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Kidney Stones

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Out of every thousand people in the United States, one person can say that they have experienced one of the most painful episodes one can go through. Some have said that compared to this, pregnancy is easy. Over half a million people will experience kidney stones this year, and a third of them will be hospitalized.

Kidney stones are hard, crystalline deposits in the kidney. They are usually hexagonal, eighty percent of which are made of calcium. These calcium stones are two to three times more common in men, and are most likely to reoccur. The calcium oxalate versions most likely result from eating specific food. One percent of stones are cystine stones, which have to do with the hereditary disorder cystinuria. Struvite makes another small percentage, and grow very large primarily in women, producing kidney damage and obstruction of the urinary tract. Struvite stones consist of magnesium, ammonium, and phosphate, and are also called infected stones because they only form in infected urine. Another 8 percent of stones are made of uric acid, and half of the men that have this also have gout. These stones vary in size from microscopic to an inch in diameter.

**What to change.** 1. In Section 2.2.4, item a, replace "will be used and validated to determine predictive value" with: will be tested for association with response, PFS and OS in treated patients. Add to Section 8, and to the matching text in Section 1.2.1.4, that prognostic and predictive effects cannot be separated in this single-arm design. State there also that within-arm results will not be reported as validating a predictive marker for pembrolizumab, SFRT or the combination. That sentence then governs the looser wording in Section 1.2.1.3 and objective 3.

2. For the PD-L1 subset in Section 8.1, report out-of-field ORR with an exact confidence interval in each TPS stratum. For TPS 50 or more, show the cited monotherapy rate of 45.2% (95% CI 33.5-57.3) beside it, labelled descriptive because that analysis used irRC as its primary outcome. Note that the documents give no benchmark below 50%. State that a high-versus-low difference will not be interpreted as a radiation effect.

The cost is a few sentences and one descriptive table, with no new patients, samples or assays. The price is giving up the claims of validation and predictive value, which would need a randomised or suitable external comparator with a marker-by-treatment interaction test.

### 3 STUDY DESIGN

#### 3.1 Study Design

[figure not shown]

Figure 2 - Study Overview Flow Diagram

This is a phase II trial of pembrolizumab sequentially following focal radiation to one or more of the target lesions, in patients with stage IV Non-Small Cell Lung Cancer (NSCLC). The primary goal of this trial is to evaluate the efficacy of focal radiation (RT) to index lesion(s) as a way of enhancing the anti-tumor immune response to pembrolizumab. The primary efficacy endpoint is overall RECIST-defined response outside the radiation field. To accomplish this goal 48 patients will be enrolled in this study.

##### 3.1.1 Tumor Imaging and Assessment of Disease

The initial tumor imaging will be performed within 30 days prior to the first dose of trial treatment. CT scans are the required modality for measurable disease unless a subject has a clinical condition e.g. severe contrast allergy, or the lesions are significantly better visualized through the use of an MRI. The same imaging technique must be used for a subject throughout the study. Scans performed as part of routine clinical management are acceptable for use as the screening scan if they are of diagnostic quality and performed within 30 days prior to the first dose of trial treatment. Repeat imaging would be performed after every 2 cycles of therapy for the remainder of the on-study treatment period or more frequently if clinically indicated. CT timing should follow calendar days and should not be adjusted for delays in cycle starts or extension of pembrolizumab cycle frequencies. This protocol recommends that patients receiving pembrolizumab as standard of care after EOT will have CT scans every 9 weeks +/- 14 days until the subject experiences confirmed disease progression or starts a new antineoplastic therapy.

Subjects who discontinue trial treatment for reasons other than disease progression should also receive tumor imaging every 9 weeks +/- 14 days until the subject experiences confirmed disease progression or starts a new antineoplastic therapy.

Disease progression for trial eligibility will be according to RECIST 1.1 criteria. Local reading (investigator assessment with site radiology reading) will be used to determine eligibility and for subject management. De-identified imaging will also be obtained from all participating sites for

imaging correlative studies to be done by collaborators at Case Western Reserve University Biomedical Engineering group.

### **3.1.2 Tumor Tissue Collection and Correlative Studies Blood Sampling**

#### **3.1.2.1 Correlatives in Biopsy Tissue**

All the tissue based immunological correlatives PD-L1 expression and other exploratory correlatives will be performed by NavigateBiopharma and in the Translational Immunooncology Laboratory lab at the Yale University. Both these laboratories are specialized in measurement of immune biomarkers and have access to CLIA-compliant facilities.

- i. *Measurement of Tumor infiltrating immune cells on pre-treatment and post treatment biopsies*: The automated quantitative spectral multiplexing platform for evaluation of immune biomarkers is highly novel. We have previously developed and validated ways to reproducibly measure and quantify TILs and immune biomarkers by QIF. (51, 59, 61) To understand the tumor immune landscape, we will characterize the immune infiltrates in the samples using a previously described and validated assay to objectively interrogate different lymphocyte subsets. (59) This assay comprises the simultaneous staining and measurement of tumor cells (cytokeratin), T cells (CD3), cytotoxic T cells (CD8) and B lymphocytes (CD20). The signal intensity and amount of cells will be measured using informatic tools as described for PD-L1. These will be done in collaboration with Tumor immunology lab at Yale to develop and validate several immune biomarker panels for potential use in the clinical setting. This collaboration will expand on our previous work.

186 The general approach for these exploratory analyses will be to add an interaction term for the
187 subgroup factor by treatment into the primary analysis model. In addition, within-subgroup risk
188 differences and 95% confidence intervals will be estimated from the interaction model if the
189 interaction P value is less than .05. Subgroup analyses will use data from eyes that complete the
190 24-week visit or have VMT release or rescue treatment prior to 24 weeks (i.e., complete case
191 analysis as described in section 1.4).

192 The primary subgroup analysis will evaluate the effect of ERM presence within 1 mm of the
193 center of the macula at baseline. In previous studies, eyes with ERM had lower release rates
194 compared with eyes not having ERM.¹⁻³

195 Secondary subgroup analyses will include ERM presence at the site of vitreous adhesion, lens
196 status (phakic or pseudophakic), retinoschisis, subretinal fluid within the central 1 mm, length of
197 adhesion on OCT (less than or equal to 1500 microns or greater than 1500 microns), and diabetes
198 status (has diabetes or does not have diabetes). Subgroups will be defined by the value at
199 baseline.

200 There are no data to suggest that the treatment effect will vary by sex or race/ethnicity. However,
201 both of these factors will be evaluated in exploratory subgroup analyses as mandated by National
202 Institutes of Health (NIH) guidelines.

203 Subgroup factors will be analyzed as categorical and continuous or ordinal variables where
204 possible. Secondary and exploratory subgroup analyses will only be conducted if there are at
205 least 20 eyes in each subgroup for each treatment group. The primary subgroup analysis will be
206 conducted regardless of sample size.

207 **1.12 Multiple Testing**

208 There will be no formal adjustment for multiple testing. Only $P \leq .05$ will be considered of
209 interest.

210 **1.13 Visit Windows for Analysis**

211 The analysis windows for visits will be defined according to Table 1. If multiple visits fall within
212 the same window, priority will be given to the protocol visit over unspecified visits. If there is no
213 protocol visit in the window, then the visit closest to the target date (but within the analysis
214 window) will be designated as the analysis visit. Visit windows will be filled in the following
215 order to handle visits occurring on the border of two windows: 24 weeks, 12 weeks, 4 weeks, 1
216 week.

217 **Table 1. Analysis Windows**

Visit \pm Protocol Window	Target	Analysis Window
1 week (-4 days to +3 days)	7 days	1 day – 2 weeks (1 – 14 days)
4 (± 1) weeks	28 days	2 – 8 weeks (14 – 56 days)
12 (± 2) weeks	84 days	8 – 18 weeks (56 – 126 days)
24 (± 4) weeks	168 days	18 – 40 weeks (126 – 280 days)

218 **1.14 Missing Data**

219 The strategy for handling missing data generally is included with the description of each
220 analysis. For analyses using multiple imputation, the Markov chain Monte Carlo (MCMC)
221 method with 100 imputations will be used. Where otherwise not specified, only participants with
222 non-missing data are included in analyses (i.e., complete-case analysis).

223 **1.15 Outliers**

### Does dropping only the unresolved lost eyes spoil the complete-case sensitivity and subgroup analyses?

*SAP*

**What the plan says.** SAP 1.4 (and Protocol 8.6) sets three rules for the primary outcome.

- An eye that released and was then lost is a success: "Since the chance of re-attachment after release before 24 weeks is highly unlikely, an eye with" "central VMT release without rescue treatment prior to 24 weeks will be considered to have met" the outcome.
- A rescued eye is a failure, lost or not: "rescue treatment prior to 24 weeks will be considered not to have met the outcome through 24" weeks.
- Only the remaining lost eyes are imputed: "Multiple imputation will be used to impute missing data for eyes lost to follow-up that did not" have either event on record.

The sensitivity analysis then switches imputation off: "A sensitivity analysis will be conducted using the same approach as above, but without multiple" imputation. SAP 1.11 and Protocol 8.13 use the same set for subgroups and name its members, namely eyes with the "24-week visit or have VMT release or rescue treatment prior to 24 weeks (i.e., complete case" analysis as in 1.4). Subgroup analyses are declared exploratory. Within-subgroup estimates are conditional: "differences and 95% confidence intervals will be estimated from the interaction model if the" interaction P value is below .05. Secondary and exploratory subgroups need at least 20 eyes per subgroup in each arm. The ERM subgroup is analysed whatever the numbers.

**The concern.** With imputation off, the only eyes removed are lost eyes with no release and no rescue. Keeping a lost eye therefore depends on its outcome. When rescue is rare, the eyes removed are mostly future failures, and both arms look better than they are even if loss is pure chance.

There are several symptoms of kidney stones. One is slowly increasing pain in the lower back and pelvis area, eventually leading to the groin. A constant urge to urinate is also a symptom. One of the more obvious ones is blood in the urine. Nausea, vomiting, abdominal distention, chills, and fever occasionally occur. And finally, family or personal history of kidney stones, because kidney stones are partially hereditary.

Luckily, after the excruciating occurrence, the stone usually doesn't damage anything. Sometimes there comes a situation where the kidney stone either becomes too big or for some reason gets wedged in the urinary tract and the pain worsens. Also, the urine begins to get backed up, and the bladder and urinary tract begins to get infected. Thus, an operation must be performed. Originally, they were removed, either by slicing the bladder or kidney open, or by shoving an instrument up the ureter. Fortunately, through the miracles of technology, one does not necessarily have to go through this "invasive" treatment. Instead, there is a treatment that uses shockwaves to slice up the stone. This is called kidney stone lithotripsy. A large machine uses sound waves to break up the stone into small fragments that can be more easily passed through.

Lithotripsy can be



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